December 10, 2015
By PETE IACOBELLI
Deshaun Watson rarely panics, not as a high school star in Georgia watching his mother fight cancer or as Clemson's quarterback working to come back from knee surgery.
Calm and confident without being flashy, Watson’s style led the Tigers to their first undefeated season since 1981 - and a chance to accomplish much more.
Watson’s mother, Deann, says her son has always been steady and on task, more concerned with solving problems than worrying about them. “That’s never changed with him,” she said.
Watson was the one, Deann said, who brought home the Habitat for Humanity flier that helped the family leave public housing for a home of their own. Deshaun Watson did not collapse with his mother’s diagnosis. Instead, he dived into research to make sure it was not “death cancer” as he called it.
It wasn’t. Deann Watson went through radiation and chemotherapy and is currently free of the disease, her son said.
Deshaun Watson has brought that to the field this season, the best player on the country’s No. 1 team, and a Heisman Trophy finalist.
“That’s just the type of person I am,” the sophomore says. “I never really flinch or panic under pressure. I just know what the situation is and where we need to go.”
Right now, that’s to the top of the college football world.
Watson showed flashes of his talent with 14 touchdown passes and two interceptions in his injury-shortened freshman season. He had surgery to repair a torn ACL last December and entered this season dragging the injury-prone label alongside his Heisman potential.
Watson brushed both aside. His season took flight in rain-soaked Death Valley as he led the Tigers to a 24-22 win over Notre Dame that shot Clemson (13-0) into the playoff conversation. Watson has not slowed down since. He led the Tigers to eight straight wins since then with over 500 yards of offense to finish the regular season. He's thrown for 3,223 yards and 27 touchdowns. He’s run for 756 yards – he’s gone past 100 yards rushing in three of Clemson’s final four regular-season games – with another nine scores.
Clemson coach Dabo Swinney said Watson gives the Tigers an edge that no one else in college football has – the best player in the country.
“Look at any championship team and most have a great quarterback and a great leader,” Swinney said. “He’s special.”
Watson always felt that if he played solidly and the team was successful, individual honors would follow. Last week, he won the ACC’s player of the year and now makes his first trip to New York, where either he or running backs Derrick Henry of Alabama or Christian McCaffrey will be awarded the Heisman on Saturday night.
Win or lose, count on Watson to bring the same, steady approach when Clemson returns to practice for its national semifinal game against No. 4 Oklahoma on Dec. 31 in Miami.
“It’s a team thing around here,” Watson said. “That’s what we focus on.”
HEISMAN-DEFINING MOMENT: In the regular-season finale, Clemson saw its 18-point lead over South Carolina dwindle to 28-25 in the fourth quarter. It was third-and-7 at the Gamecocks’ 33. After a time out, Watson came through with a 24-yard completion through traffic to set up a first-and-goal. Three plays later, he finished off the drive with his fourth TD of the game.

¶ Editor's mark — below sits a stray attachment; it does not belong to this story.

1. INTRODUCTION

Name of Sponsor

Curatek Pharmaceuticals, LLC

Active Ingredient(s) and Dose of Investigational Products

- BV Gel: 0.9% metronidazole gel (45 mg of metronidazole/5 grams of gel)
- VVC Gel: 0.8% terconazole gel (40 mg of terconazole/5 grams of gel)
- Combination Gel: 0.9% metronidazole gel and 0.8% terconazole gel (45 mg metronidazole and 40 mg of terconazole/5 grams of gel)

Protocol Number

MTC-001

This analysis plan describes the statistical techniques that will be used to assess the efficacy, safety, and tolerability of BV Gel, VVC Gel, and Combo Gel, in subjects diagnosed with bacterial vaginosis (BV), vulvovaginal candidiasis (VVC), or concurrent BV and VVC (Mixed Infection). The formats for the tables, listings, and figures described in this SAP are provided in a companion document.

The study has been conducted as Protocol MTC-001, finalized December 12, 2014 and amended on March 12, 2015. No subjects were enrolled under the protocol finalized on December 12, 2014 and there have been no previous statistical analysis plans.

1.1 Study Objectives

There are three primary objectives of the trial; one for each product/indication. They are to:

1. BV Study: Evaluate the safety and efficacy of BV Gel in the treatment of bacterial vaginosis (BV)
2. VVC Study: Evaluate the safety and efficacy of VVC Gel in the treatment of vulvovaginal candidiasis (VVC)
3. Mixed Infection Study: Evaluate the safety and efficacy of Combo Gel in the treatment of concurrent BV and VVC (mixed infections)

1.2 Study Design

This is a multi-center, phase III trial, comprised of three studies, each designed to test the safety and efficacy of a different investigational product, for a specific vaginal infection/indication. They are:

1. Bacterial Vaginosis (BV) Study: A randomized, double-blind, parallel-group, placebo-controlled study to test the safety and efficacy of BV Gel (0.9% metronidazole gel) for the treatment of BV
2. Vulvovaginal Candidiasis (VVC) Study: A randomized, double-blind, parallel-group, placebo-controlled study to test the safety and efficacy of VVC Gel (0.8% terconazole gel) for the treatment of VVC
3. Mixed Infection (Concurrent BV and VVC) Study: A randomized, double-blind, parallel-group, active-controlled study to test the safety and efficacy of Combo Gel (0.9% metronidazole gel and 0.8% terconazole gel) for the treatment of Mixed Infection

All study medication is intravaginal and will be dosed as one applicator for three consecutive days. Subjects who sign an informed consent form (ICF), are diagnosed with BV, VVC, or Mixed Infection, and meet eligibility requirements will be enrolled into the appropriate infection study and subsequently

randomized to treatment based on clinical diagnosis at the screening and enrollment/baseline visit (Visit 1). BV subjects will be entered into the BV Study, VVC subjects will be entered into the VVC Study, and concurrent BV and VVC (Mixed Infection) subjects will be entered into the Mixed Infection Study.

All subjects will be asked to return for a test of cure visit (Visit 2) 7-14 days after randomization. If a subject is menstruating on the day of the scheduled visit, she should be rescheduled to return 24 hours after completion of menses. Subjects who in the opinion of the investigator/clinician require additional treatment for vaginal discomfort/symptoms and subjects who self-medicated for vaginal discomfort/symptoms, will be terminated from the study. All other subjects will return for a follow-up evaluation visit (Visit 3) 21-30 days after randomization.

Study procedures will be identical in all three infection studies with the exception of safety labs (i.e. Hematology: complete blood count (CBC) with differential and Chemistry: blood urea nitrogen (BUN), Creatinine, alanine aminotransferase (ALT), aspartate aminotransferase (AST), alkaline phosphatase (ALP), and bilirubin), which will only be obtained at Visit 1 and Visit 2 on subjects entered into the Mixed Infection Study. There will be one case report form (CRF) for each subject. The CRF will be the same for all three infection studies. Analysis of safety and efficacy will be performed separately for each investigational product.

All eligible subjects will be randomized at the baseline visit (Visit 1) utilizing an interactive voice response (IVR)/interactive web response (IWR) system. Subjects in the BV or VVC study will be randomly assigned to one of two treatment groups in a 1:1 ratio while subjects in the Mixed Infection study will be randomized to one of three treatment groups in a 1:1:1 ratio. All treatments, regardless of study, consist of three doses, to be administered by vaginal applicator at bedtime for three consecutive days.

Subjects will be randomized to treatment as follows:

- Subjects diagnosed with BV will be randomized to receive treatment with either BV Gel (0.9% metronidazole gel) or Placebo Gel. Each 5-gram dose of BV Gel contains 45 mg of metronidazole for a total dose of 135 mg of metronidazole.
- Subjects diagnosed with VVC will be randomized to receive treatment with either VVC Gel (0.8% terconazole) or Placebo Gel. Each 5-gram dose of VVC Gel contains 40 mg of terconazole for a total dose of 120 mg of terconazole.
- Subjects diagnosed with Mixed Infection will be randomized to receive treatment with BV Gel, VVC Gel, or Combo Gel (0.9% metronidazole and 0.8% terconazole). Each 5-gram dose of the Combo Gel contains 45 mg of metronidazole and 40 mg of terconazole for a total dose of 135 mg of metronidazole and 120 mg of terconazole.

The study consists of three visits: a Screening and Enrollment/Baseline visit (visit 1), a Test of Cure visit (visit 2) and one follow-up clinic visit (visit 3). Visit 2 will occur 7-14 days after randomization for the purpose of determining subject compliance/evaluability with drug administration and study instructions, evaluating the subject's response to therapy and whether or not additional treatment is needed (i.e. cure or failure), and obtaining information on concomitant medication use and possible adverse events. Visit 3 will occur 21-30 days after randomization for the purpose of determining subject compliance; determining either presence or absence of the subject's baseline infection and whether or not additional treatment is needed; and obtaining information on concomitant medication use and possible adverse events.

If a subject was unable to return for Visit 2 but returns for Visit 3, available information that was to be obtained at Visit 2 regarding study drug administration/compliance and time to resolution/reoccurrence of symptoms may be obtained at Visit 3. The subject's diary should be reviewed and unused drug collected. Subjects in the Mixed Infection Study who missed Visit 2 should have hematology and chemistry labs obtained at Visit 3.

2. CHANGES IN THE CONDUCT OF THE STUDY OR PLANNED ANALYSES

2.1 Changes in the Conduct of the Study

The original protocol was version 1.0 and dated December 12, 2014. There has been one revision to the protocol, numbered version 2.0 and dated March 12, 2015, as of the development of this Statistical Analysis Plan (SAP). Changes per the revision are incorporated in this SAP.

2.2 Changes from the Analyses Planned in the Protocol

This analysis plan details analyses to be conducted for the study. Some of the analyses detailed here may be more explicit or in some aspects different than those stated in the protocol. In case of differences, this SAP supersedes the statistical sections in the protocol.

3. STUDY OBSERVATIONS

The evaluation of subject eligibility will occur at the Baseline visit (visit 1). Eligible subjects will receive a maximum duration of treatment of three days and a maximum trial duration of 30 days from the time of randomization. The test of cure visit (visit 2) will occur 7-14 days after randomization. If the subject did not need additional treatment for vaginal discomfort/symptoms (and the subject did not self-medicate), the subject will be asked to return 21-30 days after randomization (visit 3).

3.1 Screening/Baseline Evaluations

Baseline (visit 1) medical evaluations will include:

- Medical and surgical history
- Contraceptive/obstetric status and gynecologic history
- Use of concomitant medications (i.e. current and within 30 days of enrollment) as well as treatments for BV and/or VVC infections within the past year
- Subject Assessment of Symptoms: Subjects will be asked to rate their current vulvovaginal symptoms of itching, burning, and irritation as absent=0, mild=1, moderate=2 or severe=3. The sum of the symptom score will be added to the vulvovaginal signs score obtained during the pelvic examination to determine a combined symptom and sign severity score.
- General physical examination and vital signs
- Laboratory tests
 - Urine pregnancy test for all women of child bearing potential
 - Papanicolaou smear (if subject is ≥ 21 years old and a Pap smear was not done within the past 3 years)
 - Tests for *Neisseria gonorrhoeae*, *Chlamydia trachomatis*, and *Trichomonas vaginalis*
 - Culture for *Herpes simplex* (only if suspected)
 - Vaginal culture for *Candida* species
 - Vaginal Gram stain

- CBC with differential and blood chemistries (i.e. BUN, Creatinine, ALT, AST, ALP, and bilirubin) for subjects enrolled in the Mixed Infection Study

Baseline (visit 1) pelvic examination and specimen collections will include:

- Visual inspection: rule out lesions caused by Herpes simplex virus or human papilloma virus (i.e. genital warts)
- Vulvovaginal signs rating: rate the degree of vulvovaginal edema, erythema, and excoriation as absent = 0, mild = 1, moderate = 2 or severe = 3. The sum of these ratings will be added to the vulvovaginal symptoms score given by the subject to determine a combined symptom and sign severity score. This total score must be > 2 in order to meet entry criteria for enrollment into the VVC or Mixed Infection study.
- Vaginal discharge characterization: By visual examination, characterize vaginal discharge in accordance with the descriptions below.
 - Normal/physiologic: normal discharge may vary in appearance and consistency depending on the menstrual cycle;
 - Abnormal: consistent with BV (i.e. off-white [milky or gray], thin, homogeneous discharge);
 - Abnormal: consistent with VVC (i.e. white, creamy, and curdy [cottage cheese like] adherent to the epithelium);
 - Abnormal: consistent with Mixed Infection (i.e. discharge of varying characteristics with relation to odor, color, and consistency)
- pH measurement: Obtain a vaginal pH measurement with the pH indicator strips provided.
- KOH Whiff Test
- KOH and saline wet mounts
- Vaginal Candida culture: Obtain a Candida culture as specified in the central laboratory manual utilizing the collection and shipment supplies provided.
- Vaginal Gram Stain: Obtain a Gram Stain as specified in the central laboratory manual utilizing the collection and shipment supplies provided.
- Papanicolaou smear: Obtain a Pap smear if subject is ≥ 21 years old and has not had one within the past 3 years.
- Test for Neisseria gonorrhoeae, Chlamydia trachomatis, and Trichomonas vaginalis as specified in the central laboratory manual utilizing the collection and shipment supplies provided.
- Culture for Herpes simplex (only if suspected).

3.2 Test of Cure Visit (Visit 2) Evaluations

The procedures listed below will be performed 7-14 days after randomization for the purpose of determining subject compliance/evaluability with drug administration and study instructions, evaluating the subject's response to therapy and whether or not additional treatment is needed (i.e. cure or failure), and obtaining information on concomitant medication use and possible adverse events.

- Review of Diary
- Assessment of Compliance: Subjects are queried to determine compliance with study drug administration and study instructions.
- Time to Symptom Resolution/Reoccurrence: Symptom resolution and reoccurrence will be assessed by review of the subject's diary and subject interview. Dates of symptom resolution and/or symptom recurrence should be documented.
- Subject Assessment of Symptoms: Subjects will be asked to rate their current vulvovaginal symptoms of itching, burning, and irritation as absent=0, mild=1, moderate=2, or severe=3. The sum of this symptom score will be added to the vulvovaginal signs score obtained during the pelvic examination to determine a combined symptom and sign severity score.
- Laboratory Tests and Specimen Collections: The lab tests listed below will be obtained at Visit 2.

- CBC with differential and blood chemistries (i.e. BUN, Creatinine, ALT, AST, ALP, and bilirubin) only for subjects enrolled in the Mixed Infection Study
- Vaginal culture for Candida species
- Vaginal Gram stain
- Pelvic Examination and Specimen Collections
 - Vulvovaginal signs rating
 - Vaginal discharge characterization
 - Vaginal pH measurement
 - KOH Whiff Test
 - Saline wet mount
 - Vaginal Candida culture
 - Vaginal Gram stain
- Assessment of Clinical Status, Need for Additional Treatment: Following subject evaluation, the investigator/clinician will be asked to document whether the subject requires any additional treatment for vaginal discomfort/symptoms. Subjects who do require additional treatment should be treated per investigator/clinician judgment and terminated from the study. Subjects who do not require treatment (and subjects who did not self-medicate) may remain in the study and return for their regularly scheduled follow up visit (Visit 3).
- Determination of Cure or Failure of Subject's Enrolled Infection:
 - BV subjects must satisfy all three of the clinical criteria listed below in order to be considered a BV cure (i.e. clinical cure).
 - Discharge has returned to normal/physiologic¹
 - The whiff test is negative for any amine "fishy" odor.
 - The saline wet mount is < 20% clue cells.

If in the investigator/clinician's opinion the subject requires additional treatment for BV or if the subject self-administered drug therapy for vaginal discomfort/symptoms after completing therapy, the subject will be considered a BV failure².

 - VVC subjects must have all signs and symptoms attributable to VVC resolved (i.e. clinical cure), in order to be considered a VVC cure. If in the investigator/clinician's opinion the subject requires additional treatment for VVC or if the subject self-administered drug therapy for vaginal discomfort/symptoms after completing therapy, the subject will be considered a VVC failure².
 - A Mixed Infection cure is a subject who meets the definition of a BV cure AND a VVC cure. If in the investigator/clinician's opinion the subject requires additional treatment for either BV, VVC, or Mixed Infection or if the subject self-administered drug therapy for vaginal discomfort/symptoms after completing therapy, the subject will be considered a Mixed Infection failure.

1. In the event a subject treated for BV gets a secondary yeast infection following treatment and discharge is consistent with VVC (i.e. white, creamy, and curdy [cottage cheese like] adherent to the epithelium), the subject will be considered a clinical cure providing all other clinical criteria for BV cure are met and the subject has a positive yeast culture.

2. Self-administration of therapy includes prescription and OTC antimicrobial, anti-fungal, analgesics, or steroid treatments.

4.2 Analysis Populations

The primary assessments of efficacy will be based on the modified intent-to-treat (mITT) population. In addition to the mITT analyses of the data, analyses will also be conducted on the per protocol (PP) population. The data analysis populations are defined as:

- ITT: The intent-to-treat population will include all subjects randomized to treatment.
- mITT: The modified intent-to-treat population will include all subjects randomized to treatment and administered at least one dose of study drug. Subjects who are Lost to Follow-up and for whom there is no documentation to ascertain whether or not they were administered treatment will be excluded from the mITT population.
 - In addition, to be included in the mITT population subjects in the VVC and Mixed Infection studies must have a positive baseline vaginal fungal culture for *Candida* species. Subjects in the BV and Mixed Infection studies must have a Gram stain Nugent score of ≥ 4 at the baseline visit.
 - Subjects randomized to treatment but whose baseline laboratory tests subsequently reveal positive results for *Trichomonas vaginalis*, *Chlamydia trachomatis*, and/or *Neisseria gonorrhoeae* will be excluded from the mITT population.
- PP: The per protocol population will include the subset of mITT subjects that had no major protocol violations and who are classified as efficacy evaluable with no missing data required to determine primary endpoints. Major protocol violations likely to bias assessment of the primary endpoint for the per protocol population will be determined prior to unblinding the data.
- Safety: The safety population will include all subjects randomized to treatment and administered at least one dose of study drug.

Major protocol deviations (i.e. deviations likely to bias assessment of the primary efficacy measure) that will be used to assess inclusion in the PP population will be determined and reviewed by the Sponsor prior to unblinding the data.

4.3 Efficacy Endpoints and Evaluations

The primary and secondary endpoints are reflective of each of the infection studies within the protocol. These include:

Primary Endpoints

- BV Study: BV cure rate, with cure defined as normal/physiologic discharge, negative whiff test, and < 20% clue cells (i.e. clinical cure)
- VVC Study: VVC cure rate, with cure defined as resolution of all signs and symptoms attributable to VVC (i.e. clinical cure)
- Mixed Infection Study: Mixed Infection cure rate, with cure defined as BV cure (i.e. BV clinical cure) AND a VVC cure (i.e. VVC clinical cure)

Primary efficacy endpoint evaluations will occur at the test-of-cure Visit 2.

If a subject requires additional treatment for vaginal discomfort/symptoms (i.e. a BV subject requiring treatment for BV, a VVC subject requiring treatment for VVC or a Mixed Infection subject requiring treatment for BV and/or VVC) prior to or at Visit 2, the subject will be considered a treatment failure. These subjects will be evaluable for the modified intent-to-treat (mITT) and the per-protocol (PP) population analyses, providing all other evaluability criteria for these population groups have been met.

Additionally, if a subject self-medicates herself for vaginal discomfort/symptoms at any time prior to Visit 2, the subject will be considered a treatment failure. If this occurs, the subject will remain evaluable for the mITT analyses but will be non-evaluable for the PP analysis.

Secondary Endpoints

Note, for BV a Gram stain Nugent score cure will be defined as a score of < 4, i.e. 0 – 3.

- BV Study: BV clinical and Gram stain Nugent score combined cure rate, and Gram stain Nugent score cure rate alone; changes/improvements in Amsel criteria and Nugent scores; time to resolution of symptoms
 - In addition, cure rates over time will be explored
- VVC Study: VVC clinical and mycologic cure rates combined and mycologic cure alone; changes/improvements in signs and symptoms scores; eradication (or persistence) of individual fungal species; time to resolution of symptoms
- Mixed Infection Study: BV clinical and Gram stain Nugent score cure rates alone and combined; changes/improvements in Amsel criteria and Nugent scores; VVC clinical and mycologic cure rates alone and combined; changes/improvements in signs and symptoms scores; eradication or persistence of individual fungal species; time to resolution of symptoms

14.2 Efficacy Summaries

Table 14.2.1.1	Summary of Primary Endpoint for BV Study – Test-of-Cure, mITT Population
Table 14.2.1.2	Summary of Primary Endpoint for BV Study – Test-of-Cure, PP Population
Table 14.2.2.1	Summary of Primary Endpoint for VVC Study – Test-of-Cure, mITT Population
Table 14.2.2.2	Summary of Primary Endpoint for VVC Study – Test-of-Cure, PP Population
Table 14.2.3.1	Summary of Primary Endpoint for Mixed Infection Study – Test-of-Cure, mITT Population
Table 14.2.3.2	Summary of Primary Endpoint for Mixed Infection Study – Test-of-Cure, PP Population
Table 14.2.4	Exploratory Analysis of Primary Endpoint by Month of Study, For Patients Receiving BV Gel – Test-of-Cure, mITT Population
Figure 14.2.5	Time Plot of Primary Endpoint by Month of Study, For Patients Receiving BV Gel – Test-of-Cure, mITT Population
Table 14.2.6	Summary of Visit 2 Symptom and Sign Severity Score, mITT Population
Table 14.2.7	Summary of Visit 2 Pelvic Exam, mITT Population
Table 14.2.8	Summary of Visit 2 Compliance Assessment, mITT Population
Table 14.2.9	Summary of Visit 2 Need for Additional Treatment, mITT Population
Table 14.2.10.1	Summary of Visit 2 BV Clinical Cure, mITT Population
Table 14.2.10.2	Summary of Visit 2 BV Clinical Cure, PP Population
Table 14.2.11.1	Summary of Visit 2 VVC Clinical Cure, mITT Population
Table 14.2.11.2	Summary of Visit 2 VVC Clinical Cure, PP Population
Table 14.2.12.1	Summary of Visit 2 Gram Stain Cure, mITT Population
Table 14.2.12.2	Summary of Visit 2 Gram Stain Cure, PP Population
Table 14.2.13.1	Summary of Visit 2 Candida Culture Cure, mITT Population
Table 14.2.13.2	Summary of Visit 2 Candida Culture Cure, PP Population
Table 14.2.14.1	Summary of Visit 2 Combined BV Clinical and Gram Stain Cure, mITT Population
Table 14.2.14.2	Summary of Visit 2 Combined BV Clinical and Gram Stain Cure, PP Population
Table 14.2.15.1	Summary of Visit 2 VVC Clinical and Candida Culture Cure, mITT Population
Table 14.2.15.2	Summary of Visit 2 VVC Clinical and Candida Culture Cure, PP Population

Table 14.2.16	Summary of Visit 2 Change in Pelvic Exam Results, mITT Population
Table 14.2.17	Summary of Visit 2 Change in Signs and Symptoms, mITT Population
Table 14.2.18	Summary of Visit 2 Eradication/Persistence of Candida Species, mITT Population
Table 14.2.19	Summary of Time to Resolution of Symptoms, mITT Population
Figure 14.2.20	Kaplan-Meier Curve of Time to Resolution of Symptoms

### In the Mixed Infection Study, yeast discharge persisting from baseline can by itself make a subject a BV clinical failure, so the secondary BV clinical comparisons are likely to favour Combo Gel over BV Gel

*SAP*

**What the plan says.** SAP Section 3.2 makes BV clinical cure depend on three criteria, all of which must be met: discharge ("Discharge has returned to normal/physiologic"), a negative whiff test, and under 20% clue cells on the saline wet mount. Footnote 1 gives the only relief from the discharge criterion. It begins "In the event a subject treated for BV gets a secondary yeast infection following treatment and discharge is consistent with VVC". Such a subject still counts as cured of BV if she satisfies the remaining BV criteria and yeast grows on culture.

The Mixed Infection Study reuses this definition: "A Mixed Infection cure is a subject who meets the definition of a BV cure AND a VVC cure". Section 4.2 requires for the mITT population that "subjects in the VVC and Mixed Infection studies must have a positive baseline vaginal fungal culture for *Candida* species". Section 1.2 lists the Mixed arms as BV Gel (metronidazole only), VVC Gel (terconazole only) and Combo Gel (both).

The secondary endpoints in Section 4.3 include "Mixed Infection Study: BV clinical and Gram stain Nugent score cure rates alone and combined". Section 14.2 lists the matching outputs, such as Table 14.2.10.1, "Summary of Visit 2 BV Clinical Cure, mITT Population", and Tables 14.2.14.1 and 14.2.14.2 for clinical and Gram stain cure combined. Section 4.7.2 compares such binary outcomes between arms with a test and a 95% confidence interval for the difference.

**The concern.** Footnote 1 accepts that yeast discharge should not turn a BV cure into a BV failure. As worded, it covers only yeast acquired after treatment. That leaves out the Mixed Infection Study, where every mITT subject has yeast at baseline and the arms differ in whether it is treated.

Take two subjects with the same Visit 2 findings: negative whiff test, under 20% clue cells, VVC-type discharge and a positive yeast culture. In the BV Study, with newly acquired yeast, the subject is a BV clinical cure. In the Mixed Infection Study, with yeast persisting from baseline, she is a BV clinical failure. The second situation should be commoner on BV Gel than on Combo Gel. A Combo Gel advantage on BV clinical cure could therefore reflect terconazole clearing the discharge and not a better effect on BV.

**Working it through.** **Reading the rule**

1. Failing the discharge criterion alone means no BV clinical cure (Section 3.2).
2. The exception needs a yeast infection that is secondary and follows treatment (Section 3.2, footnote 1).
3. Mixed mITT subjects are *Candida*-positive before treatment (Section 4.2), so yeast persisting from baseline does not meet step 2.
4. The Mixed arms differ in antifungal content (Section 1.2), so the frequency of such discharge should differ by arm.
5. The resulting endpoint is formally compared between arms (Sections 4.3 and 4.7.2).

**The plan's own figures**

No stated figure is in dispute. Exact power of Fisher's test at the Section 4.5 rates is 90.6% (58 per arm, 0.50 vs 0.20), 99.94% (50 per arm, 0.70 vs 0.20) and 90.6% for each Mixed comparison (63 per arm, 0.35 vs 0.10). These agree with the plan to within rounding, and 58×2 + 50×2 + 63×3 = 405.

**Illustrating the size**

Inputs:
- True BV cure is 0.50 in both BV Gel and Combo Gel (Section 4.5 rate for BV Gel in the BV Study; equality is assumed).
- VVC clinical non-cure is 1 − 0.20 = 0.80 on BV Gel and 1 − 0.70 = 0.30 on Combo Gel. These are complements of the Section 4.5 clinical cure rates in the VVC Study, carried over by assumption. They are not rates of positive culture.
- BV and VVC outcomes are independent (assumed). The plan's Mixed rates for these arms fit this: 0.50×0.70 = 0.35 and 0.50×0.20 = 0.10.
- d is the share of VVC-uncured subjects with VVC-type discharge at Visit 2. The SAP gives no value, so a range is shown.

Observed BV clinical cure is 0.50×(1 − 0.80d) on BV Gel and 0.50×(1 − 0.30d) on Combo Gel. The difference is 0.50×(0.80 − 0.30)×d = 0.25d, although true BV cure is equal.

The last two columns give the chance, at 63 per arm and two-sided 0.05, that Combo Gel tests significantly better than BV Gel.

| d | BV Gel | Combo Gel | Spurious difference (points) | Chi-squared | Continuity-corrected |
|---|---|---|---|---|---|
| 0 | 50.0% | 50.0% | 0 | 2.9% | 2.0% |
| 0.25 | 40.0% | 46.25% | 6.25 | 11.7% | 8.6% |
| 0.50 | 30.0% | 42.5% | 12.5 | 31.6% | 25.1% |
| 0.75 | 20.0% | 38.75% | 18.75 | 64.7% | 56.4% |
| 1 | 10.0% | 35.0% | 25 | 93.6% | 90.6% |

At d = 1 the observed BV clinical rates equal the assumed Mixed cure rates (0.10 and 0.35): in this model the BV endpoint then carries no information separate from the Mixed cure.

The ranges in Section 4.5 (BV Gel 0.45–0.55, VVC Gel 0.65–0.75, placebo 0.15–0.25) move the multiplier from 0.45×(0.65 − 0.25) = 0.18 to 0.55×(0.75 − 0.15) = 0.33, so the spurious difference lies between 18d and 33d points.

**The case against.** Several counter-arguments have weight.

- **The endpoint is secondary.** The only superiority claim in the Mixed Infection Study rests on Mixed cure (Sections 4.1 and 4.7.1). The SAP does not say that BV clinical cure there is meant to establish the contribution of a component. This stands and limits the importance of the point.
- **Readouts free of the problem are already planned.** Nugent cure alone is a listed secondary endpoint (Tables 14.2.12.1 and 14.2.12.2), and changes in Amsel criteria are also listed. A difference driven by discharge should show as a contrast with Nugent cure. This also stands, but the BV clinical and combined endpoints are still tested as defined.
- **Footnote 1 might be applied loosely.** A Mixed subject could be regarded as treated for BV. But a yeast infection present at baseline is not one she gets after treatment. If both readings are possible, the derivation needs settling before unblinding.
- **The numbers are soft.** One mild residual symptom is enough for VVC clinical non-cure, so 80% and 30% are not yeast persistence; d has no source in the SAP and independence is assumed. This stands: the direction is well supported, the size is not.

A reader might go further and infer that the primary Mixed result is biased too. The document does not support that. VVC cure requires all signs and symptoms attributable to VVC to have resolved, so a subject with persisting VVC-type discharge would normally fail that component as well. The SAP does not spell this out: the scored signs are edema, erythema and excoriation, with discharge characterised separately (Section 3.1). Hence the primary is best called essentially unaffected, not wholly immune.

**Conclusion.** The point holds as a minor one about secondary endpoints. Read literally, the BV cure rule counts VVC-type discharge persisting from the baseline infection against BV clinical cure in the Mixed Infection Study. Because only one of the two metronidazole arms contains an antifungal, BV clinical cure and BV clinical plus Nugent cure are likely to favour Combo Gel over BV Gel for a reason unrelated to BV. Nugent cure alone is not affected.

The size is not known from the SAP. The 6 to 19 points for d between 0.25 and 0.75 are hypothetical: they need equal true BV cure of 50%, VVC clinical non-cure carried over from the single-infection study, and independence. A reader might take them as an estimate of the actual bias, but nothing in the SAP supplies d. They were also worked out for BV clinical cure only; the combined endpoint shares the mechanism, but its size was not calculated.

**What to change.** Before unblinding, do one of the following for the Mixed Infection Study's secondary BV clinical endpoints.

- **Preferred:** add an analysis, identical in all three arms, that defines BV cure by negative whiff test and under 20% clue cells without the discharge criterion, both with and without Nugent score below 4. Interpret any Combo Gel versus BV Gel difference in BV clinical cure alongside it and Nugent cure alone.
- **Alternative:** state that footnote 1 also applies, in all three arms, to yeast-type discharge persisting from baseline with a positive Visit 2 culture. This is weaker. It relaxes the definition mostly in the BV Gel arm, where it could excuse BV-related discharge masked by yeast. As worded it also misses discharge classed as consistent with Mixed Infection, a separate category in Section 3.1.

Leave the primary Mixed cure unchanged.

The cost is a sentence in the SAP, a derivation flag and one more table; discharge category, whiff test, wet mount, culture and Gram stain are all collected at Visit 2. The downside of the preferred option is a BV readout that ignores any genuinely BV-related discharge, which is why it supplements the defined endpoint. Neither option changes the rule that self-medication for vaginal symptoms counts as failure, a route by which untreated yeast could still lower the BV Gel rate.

BEST GAME: Criticized for not throwing long much the first half of the season, Watson answered with a 34-17 victory over Boston College on Oct. 17. The Eagles came into the contest with the country’s No. 1 overall defense, yet Watson passed for a season high 420 yards, including TD passes of 51 yards to Artavis Scott and 21 yards to Zac Brooks.
Watson also ran for a touchdown in a game that lifted him back onto the Heisman radar after a sluggish start.
WORST GAME: Watson’s worst game came against Louisville on Sept. 17. After two easy wins over Wofford and Appalachian State, Watson and the Tigers went on the road for a Thursday night showcase expected to display their skills. Instead, Watson threw two interceptions, but Clemson held on for a 20-17 win.
PRO POSPECTS: Watson is locked into college for one more season as a 6-foot-2, 210 pound sophomore. ESPN draft analyst Todd McShay said Watson would be a third-day pick if eligible this season and should see improvement with more time in college.
December 03, 2015
City News Service
National Football League team owners met this week in Dallas to discuss, among other issues, whether to move the San Diego Chargers or another team to the Los Angeles area. No final decisions on relocation were made at the gathering, in which the L.A. relocation effort was one of several topics on the agenda. However, ESPN reported that the owners could move the application period for teams wanting to relocate from the traditional Jan. 1-Feb. 15 window to March or even May, which could prevent a team from setting up shop in a new city for the 2016 season.
Other reports said the owners could firm up plans for a special meeting next month in Houston, where a vote on relocation could be taken. The owners of the Chargers, Oakland Raiders and St. Louis Rams have all expressed interest in moving to Los Angeles. The Chargers have been asking for a replacement for aging Qualcomm Stadium for nearly 15 years and have acquired land in Carson in Los Angeles County where they could build a facility perhaps in concert with the Raiders.
The city and county of San Diego have proposed building a stadium in Mission Valley, but there have been no negotiations with the team since June because of a dispute over the way an environmental study was conducted. While no substantial plan has been put forth to keep the Raiders in Oakland, officials in St. Louis and the state of Missouri are trying to keep the Rams from leaving. NFL executives have described that plan as being further along the process than what’s been offered by San Diego.
Rams owner Stan Kroenke, who met with St. Louis officials on November 30 to get clarification on their proposal, wants to build a stadium for his team in Inglewood, near Los Angeles International Airport. It will be up to the owners to decide which team, if any, will go to Los Angeles — which has been without an NFL franchise for more than 20 years. The meeting took place one day after the city of San Diego released its response to concerns league executives had with a term sheet for a Mission Valley stadium project proposed by the city and county two months ago.
Among other things, the response from city/county consultant Chris Melvin told the NFL that a public vote on a proposed stadium project would be likely to pass thanks to Mayor Kevin Faulconer’s strong approval ratings, as long as it included the backing of regional leaders and the Chargers. Among other matters raised by the NFL, Melvin wrote that any litigation involving an environmental study for a proposed stadium site near existing Qualcomm Stadium would be resolved by the end of next year, that the city and county have strong credit ratings, and that any impact of a separate initiative that could shift a stadium project to downtown would be mitigated if the Chargers were in opposition.